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How Egypt's protesters will change US ties

The new Egypt is likely to emerge as more independent, diverging from US wishes in certain areas – such as reaching out to Iran. But the allies still have long-term common interests.

By Correspondent / March 4, 2011

Egypt's new Prime Minister-designate Essam Sharaf delivers a speech during a pro-democracy rally at Tahrir Square in Cairo March 4. Sharaf told thousands of protesters that he would work to meet their demands and saluted the "martyrs" of the country's revolution.

Mohamed Abd El-Ghany/Reuters

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Cairo

Egypt’s popular uprising toppled the leader of the nation that is a cornerstone of US policy in the Middle East, raising concerns that America could lose its leverage with a key ally. The strength of protests in Tahrir Square today, nearly six weeks after the revolution began, demonstrates that popular pressure is likely to play a key role in shaping the post-Mubarak era.

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But while the new Egypt is likely to emerge as more independent and willing to diverge from US wishes in certain areas, it will simultaneously seek to maintain good ties with its American ally, say analysts. Charting a more independent course could help Egypt regain some of the regional clout it has lost over the past decades as it stagnated, partly as a result of its support for US policies.

“The nature of the relationship is going to change, but we're not talking about a fundamental realignment in bilateral US-Egypt relations,” says Shadi Hamid, director of research at the Brookings Doha Center. “The focus is going to be on rebuilding Egypt, and US support and assistance is going to be essential in that process. But it will take on a different flavor.… It's not going to be a patron-client relationship anymore.”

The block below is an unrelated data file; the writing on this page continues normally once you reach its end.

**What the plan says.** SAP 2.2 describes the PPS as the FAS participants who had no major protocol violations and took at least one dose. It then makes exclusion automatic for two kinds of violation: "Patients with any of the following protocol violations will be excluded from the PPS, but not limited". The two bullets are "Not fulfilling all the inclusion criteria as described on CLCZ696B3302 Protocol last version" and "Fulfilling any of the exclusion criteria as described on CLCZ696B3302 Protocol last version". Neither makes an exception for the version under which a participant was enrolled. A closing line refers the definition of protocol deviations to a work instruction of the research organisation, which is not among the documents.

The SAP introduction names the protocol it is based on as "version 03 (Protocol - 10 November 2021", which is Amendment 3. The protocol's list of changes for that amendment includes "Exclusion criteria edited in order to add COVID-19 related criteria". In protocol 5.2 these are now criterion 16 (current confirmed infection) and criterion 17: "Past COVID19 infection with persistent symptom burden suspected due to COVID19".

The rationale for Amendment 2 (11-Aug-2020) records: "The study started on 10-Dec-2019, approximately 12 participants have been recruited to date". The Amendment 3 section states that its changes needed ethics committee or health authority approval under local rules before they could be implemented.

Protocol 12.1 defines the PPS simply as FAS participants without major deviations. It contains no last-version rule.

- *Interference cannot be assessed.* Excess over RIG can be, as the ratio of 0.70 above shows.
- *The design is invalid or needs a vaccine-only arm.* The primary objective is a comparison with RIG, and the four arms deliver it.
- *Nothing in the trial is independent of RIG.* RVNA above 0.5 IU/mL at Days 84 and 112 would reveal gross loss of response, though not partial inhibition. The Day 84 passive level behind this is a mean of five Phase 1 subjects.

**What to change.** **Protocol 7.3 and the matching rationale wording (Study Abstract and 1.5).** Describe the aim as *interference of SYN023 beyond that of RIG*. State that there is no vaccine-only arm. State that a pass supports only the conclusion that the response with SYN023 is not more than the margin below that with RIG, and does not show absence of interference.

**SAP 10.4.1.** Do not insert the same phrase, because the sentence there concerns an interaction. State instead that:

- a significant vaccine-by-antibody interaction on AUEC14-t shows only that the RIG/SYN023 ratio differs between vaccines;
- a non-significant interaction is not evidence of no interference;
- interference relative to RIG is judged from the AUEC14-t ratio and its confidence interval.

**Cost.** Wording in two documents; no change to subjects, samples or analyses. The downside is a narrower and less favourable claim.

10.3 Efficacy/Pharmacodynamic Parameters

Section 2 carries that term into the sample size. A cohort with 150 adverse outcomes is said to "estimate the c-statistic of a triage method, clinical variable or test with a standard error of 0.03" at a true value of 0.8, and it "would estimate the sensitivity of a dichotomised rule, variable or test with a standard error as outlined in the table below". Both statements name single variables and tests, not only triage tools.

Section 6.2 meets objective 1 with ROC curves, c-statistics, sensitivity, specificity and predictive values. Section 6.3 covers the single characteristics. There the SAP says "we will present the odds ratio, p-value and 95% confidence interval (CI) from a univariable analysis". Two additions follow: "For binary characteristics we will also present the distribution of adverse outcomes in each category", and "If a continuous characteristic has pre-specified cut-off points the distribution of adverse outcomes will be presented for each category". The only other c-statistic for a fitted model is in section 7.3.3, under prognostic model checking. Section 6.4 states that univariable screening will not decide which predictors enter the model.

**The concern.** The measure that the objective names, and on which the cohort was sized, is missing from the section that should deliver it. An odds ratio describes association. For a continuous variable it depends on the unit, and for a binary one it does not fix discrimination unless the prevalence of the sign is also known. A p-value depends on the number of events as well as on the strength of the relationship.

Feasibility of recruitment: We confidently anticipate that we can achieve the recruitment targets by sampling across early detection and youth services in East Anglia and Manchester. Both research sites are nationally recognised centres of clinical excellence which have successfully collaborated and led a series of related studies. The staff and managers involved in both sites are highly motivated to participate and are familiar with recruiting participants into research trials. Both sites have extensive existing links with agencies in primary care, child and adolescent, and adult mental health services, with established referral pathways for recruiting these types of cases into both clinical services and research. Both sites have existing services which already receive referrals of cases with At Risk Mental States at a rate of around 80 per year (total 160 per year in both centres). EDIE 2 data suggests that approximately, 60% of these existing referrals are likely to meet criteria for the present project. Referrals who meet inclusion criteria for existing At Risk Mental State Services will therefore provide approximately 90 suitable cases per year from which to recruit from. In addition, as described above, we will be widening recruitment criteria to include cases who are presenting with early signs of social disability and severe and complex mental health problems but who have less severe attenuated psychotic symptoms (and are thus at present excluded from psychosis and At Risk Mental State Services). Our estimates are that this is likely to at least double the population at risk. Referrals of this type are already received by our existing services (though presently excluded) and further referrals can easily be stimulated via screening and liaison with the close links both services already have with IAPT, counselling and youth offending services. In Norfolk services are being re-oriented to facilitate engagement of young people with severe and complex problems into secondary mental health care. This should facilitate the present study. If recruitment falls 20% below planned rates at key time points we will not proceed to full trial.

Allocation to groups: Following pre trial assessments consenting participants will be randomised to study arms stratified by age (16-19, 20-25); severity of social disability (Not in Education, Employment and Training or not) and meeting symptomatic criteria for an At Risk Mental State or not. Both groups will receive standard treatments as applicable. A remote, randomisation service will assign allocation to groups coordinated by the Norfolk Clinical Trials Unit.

Popular pressure for harder line on Israel

While Egypt's new leaders won't be elected for several months, when they come into power they will be under pressure to change Mubarak-era policies that were deeply unpopular. In particular, Mubarak’s support for Israel was a source of anger to many Egyptians.

The former president’s policy of helping in Israel’s blockade of Gaza by keeping Egypt’s border with the coastal enclave mostly shut for years was for many an indication that he would do the bidding of Israel and the US at the expense of the Palestinians. And the government’s deal to export natural gas to Israel, at what some Egyptians believed were artificially low prices, was yet another source of anger. During protests before Mubarak’s fall, some protesters carried photos of Mubarak with a Star of David drawn on his forehead.

“Mubarak cares more about pleasing the Americans by being friends with Israel than he does about taking care of his own people,” said Negla Sayyed on Feb. 1, amid an angry Tahrir crowd. “We don’t hate the US, [but] we want to be our own nation. We don’t want to take orders from the US anymore.”

A new Egyptian government would likely respond to popular pressure by taking what the population might see as a more even-handed approach to the Israeli-Palestinian conflict and warming up ties with all Palestinian factions, says Mustapha Kamel al-Sayyid, a political science professor at the American University in Cairo. The Mubarak government, which mediated reconciliation talks between Fatah and Hamas, was widely seen as favoring the secular Fatah faction over its Islamist rivals.

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